I used to have a couple of pet ferrets and when one is teasing them with a toy (much as you would with a cat), it gets them all wound up and they do a sort of signature energetic sideways 'waltz' that some refer to as the 'weasely war dance'. Anyhow, to make a long story short, it was a name that I got dubbed with back in the early 90s because I had pet ferrets and I would frequently play with them, getting them all wound up and bouncing around... we would take turns chasing each other. One of my siblings (my older sister I think) jokingly called me 'Dances With Ferrets' and the nick-name stuck for a little while.

So I just found a video on YouTube for any of you who are keen to see what the classic 'weasely war dance' looks like. Just plain cute!

Oh, and here's another video that I think captures the typical ferret personality to a T.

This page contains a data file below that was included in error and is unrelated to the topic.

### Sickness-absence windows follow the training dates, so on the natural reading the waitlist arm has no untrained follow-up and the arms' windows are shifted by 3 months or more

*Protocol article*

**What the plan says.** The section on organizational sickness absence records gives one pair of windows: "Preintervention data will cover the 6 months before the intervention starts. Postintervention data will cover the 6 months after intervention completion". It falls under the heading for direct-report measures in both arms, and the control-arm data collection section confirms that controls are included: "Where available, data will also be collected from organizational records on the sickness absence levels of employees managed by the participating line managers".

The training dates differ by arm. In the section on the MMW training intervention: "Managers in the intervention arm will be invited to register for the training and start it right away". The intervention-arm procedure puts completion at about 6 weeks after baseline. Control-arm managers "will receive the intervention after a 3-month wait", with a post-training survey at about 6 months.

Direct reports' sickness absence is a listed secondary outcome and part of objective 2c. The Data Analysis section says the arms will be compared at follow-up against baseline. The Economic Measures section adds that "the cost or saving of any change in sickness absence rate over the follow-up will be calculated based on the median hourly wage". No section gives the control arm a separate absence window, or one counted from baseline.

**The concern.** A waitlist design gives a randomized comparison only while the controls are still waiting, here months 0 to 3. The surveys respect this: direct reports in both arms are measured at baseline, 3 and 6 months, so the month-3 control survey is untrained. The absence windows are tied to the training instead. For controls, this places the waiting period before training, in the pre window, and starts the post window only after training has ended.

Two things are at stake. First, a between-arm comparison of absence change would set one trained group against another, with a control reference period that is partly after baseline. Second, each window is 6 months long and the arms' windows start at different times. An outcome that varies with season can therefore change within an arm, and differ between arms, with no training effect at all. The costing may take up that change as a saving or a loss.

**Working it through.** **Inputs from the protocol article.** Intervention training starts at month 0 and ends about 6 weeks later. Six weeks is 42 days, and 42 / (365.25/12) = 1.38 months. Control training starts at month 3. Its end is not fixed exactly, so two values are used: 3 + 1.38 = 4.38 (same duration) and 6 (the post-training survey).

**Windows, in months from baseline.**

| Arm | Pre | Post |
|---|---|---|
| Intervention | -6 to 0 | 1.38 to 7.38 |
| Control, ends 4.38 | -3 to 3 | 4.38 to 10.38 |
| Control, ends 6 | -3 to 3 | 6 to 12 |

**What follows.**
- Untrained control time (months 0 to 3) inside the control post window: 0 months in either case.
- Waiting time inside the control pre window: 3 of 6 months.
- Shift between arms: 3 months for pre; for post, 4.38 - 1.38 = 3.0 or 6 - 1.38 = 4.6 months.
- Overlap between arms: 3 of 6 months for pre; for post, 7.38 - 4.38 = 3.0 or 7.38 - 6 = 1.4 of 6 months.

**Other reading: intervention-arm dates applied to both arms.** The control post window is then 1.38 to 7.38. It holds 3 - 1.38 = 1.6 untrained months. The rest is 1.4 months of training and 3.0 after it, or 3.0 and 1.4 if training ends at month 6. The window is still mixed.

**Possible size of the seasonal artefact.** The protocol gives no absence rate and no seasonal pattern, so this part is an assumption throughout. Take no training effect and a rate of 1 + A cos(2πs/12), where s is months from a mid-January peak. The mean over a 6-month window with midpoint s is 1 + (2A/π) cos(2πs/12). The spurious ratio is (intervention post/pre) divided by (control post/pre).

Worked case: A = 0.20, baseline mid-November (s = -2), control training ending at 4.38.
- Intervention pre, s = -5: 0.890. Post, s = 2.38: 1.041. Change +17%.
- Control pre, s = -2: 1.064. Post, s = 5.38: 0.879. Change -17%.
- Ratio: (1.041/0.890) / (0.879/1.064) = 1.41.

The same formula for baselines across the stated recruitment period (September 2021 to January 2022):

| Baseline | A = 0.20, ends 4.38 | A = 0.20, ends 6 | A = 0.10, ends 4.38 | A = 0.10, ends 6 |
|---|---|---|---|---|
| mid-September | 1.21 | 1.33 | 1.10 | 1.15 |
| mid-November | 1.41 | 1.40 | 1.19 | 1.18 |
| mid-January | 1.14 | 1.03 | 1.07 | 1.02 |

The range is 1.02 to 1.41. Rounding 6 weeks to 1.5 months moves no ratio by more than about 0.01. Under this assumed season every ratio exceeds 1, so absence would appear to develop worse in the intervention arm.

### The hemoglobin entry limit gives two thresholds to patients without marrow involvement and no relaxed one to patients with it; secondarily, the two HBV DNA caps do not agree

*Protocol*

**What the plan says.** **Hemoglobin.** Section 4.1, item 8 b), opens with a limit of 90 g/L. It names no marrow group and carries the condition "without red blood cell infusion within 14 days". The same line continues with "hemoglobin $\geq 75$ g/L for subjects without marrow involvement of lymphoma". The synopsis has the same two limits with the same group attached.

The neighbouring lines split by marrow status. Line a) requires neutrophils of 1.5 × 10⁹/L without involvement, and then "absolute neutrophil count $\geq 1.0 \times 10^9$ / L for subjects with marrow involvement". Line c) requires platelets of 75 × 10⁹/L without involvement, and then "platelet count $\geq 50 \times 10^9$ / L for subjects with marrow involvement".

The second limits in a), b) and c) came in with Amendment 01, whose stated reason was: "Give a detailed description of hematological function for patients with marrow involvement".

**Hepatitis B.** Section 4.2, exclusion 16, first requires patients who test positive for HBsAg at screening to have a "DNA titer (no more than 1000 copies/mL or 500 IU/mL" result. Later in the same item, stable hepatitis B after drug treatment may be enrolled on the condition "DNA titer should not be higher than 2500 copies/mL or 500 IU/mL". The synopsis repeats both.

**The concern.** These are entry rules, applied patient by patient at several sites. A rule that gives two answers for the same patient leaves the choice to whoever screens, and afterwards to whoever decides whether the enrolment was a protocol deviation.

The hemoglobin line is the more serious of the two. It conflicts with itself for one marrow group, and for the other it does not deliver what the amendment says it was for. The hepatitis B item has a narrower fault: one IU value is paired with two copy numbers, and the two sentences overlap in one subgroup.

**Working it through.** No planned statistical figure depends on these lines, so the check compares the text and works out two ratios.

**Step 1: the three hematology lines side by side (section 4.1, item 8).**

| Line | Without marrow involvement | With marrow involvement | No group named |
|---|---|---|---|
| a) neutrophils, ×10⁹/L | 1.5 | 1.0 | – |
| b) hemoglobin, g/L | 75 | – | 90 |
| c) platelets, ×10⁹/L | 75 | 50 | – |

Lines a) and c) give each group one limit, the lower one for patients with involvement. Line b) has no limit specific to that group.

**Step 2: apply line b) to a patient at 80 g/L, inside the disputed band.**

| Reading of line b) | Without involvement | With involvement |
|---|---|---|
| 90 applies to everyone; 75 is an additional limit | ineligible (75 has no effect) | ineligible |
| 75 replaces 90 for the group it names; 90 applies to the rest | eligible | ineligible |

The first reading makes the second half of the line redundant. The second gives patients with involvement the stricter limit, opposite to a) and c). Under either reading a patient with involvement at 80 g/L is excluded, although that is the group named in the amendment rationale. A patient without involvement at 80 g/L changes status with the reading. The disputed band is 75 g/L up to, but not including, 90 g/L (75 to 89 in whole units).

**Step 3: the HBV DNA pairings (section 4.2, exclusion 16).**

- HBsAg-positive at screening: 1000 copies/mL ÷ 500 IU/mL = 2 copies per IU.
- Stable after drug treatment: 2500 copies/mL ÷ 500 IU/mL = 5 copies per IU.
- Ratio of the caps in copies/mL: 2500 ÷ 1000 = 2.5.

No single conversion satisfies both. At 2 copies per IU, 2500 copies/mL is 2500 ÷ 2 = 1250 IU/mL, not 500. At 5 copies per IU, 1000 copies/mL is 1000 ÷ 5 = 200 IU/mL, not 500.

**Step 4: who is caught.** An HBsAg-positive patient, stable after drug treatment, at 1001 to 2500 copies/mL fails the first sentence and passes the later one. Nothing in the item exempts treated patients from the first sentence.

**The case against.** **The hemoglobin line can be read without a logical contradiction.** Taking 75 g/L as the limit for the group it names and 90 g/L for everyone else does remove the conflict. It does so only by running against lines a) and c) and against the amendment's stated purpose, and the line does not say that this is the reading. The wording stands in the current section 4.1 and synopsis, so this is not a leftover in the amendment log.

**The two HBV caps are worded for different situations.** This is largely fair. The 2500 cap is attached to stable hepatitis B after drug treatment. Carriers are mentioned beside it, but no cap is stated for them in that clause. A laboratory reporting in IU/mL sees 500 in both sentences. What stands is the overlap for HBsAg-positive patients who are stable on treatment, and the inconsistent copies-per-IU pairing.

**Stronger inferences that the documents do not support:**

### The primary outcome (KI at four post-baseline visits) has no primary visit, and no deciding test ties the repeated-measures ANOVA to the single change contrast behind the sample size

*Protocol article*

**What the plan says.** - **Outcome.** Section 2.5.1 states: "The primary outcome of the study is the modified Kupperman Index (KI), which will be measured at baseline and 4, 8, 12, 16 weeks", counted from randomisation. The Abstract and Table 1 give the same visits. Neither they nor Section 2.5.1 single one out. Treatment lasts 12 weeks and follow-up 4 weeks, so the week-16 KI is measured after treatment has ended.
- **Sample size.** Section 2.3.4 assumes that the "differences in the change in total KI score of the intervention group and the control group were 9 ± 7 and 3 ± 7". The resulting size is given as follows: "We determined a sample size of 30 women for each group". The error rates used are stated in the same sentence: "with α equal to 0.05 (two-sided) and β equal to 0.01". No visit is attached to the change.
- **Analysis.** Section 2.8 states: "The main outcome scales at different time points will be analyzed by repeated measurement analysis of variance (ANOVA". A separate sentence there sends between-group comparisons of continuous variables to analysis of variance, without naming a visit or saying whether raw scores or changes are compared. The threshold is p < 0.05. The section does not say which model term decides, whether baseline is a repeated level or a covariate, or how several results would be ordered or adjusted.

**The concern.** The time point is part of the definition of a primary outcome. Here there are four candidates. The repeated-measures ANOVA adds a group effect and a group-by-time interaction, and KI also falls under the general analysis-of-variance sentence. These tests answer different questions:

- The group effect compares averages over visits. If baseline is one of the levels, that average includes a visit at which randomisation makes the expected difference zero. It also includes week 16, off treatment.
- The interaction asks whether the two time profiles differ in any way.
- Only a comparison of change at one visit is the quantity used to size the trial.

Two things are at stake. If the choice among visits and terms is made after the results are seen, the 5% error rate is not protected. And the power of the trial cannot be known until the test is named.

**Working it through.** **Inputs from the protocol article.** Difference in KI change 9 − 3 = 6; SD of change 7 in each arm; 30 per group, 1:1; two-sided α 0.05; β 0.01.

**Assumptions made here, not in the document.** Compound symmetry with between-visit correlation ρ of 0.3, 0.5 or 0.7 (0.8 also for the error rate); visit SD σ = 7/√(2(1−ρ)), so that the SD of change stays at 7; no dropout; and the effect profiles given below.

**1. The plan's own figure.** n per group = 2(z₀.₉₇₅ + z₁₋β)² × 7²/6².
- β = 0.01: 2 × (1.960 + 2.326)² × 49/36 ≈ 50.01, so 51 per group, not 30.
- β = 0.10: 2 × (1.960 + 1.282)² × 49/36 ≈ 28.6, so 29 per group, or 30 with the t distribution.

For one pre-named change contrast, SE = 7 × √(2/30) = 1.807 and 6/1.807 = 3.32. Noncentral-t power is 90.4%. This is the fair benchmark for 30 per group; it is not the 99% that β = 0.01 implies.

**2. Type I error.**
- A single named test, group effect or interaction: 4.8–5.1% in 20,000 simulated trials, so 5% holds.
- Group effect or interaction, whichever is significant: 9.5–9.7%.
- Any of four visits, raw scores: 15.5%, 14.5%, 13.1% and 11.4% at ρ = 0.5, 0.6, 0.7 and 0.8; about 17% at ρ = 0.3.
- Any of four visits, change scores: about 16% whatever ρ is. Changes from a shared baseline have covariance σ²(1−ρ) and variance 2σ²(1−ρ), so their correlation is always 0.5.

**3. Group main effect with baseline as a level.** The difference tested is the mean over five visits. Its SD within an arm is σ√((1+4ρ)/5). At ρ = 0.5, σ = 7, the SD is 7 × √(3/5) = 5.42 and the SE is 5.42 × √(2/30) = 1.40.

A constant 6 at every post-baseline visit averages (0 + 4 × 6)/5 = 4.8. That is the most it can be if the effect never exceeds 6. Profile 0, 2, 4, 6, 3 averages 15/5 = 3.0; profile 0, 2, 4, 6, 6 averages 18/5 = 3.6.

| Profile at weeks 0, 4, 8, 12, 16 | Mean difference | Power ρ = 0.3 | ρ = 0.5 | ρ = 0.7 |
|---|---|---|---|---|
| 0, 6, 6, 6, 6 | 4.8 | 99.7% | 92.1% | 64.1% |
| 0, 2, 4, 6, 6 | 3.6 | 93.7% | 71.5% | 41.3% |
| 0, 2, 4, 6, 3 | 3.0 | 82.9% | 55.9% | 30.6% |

Sunday, June 24, 2007

Just A Thought

At meeting today, a man spoke of intentions... how they relate to the outcome of many of our decisions. It brought me into contemplation about the base reasoning of our intentions and how the course my own life has snaked back and forth between two well-defined and diametrically opposite types of intention. In retrospect I have been made to realize that most every decision I have made which resulted in ultimately negative consequences... was based in an intention rooted in the pursuit of self and ego, and on the other end of the spectrum almost every decision which resulted in an improvement of self, a building of maturity and character, and a general richness of existence... all of these were based in an intention to pursue That which is Truth and the purest form of Love. I won't expound on this any further, it speaks for itself and reminds me of where my energy needs to be focused.